Sunday, January 26, 2014

Weekend Music Roundup

There haven't been a whole lot of new albums out in the last couple of weeks, at least none that I've been eager to devour. That's not unusual for this time of year, and it gives me a chance to catch up on records from the past. This week's list is made up of 2013 releases that I either just got around to listening to, or were part of my year-end splurge, and a few vinyl albums that I hadn't reviewed yet. There's a nice mix, moving away from the solid dose of folk and mixing in some true rock this time. Hopefully there's something you'll like. Enjoy.

The Verve - Sympathy for the Demos: It's been a long time since I've reviewed a true bootleg like this, and even longer since I've heard Verve songs that were unfamiliar. I sought this out earlier in the week after learning of its existence. It's a studio demo compilation of "Urban Hymns" era Verve. In addition to featuring amazingly raw versions of tracks from that album, and Verve editions of songs that eventually made it onto Richard Ashcroft's solo record, it also contains unreleased tracks that didn't make it onto any album or any of the singles. Their version of the later Ashcroft release "A Song for the Lovers" is brilliant. The loose feel of the demos showcases the band's manic energy in a way the studio album can't. Among the best unheard new tracks are "Misty Morning June," and "Lord, I've Been Trying." 

The Pentangle - Sweet Child: Following their self-titled debut in 1968, the London based progressive folk band released this live album in the same year. Their sound is steeped in British folk, taking inspiration from contemporary folk, and also medieval folk in the way The Incredible String Band does. But they also mix in jazz to create some new energy into it. This is a beautiful album, reminiscent of Nick Drake in ways, and sort of a root sound for bands like Fairport Convention. On the double album, there are moments where it doesn't shine as well as others, but still one of the better obscure 60's folk records that I've picked up on vinyl.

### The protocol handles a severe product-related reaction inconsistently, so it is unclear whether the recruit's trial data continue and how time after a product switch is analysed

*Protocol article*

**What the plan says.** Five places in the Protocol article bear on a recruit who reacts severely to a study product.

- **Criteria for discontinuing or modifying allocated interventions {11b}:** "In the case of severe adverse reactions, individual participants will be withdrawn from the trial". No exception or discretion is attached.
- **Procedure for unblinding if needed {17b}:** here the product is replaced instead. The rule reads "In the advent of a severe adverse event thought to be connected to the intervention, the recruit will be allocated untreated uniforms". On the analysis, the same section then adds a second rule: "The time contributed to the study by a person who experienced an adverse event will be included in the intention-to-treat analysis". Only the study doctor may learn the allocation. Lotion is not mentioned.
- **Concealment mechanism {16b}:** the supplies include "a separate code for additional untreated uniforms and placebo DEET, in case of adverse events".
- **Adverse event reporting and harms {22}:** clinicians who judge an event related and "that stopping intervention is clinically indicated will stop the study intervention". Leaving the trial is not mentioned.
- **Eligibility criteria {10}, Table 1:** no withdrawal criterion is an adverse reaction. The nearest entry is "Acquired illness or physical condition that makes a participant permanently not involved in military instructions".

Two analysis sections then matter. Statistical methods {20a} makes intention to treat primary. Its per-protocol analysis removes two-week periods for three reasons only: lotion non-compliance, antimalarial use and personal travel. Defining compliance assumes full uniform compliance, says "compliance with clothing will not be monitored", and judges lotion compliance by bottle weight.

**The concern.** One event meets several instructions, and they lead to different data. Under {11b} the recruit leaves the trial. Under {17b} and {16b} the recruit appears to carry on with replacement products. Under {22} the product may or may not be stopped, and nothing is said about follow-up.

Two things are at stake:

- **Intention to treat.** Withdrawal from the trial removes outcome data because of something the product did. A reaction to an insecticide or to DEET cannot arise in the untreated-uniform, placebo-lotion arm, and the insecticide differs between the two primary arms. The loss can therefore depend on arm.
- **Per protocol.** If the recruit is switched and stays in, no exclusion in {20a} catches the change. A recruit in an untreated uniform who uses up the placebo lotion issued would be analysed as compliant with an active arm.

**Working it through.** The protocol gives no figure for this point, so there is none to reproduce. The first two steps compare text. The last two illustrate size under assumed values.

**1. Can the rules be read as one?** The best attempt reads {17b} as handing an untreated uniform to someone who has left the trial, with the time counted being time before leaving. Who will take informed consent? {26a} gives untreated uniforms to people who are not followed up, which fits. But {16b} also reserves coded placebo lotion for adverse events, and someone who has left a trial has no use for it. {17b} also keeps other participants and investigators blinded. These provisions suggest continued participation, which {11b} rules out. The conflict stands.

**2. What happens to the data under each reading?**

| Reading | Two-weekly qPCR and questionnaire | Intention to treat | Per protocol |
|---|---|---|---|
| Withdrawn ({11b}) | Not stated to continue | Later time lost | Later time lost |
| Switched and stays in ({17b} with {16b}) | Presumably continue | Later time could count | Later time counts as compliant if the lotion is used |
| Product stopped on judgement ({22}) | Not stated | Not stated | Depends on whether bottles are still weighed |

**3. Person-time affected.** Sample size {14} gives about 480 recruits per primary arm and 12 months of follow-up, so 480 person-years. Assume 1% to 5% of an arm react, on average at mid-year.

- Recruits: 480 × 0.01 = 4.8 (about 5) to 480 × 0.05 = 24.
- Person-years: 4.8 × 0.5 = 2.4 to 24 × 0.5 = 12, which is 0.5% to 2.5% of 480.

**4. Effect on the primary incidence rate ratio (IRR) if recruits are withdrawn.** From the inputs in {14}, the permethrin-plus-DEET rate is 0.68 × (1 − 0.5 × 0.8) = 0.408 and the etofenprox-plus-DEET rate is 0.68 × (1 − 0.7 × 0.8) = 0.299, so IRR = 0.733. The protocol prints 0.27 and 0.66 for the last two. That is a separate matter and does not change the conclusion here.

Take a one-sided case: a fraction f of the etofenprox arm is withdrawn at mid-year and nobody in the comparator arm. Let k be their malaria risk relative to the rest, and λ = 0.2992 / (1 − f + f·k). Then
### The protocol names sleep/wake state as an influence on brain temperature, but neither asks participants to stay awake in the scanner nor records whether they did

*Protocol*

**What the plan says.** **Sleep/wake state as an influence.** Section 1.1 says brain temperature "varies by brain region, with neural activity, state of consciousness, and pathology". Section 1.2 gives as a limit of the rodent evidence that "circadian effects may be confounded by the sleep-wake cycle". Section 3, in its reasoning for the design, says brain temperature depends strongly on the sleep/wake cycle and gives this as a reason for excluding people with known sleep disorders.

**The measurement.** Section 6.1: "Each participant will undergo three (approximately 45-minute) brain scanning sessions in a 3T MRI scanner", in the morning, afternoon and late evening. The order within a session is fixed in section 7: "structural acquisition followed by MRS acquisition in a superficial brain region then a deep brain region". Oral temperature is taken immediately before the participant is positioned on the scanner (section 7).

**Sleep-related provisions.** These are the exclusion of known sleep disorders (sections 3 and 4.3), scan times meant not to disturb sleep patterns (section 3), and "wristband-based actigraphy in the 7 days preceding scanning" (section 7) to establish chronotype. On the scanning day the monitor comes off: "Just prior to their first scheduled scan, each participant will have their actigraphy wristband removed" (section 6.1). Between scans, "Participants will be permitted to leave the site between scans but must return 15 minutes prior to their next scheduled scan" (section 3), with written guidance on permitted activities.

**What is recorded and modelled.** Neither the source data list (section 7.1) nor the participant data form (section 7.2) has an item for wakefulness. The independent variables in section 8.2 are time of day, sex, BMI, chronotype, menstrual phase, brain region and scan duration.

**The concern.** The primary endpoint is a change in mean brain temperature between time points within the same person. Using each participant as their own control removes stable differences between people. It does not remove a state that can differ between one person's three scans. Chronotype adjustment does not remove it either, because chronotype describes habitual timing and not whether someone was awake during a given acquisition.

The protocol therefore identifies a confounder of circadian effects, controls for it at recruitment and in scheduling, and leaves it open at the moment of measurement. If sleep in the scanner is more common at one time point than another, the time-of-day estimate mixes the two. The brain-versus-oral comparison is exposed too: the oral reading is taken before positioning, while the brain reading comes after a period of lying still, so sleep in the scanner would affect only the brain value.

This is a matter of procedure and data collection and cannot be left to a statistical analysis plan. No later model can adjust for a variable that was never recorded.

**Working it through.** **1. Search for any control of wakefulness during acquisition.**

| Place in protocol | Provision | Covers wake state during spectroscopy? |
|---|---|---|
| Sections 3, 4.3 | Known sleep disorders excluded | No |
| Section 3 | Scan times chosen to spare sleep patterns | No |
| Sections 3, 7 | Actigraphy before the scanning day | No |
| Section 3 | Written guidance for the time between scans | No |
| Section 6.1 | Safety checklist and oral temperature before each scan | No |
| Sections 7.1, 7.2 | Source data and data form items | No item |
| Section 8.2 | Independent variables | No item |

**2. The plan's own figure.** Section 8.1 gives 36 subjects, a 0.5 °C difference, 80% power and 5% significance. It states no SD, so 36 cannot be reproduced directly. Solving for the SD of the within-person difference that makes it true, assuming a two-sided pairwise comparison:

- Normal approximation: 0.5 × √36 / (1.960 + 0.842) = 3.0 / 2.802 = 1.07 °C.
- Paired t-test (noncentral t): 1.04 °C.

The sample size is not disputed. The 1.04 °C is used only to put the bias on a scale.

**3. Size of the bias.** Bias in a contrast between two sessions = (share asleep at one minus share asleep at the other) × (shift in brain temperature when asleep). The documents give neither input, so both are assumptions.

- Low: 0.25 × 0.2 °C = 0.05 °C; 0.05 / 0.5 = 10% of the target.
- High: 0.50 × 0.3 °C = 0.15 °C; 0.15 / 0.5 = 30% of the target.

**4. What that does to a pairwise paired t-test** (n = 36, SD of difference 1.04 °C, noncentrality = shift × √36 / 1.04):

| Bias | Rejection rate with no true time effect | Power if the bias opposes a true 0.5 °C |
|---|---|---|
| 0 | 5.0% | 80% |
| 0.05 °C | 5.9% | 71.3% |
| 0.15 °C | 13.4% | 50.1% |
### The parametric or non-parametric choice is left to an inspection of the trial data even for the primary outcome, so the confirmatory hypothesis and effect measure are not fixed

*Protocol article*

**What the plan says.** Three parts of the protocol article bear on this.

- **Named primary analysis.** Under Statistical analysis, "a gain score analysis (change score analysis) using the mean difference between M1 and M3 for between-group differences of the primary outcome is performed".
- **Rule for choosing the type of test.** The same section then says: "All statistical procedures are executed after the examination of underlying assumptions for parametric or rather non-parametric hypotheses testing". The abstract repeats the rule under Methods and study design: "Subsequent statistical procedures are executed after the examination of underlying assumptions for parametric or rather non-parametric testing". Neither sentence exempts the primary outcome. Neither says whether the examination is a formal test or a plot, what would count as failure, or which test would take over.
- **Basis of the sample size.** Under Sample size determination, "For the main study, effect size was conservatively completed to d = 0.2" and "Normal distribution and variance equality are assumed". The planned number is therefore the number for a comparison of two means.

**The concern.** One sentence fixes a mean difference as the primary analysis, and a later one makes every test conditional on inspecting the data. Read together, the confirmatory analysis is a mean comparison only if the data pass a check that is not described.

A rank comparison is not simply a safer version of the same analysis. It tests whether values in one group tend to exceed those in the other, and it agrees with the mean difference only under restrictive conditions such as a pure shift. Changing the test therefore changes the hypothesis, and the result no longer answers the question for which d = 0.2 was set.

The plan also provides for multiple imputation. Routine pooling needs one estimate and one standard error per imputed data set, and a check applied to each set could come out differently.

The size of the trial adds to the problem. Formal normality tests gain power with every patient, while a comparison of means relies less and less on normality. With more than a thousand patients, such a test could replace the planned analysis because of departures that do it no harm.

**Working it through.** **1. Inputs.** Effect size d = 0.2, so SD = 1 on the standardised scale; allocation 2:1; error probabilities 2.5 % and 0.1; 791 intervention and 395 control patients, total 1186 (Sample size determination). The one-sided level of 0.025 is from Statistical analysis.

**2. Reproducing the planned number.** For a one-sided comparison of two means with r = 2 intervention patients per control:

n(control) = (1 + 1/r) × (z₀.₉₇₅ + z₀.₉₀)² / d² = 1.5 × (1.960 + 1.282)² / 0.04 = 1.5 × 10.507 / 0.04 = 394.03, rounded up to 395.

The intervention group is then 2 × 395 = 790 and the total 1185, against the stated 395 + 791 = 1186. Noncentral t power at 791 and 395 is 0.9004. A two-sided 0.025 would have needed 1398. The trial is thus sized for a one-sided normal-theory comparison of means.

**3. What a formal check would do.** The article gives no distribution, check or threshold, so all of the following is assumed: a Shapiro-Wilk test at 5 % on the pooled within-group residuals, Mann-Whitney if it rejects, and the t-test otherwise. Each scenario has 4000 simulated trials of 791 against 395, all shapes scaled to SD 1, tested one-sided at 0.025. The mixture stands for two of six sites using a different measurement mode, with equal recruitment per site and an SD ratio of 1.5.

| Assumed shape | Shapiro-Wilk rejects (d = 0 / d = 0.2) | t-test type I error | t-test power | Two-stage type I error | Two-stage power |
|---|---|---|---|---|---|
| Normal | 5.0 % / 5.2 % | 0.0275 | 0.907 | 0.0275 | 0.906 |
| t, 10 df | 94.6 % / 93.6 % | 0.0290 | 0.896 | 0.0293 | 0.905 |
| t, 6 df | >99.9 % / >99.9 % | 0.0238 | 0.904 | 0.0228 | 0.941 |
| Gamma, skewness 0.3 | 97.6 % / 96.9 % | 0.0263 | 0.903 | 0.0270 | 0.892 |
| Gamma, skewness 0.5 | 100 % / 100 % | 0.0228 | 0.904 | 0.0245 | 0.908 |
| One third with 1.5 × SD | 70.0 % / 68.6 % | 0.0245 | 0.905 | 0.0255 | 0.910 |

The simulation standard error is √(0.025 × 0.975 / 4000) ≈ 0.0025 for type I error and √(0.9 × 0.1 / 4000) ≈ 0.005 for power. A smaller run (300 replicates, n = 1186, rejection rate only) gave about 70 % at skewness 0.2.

Beachwood Sparks - Desert Skies: In the first two years of the last decade, this psychedelic pop band from L.A. released two really great records before disappearing. They returned ten years later with the release of "The Tarnished Gold" in 2012, and now this album released this past November. Another record that I listened to towards the end of the year for possible inclusion on the best-of list, and though this one failed to make the cut, it's a quality piece of indie pop. It is very reminiscent of The Sunshine Fix in its Beatle's inspired use of catchy rhythms and melodies. "Make it Together" and "Time" are my favorites. Mostly a strong album, just a few spots where it feels a little uninspired.

Foreigner - Double Vision: Another album that came in a box of discarded vinyl that I recently came by is this 1978 record, the second LP from the New York City hard rock band. This album features two of their biggest hits, the title track and "Hot Blooded." Those two songs, along with "Blue Morning, Blue Day" are enough to make up for the weaker tracks on here. All in all, it feels like a collection of songs rather than a consistent groove, which was the way rock was headed in those days. A solid okay, but I could listen to the title track over and over again and never get sick of it. 

Hurray for the Riff Raff - My Dearest Darkest Neighbor: The three-piece contemporary folk band from New Orleans released this, their fifth album, sometime last year. This is an album of covers and includes beautiful americana renditions of John Lennon, George Harrison and others. All the songs sound wonderfully fresh and old fashion at the same time with a bluegrass, country feel. This was a real surprise for me this week and one I've been enjoying often. 

Horisont - Time Warriors: Released last September, this is the third album from the Sweedish metal band. With lots of guitar shredding, grinding drums, and high pitched vocals, it has a nice late 70's feel, playing off bands like Judas Priest and Scorpions. It's not as innovative as some other current retro-metal bands from Europe, but it still rocks pretty hard. Worth checking out if you're a fan of the genre.

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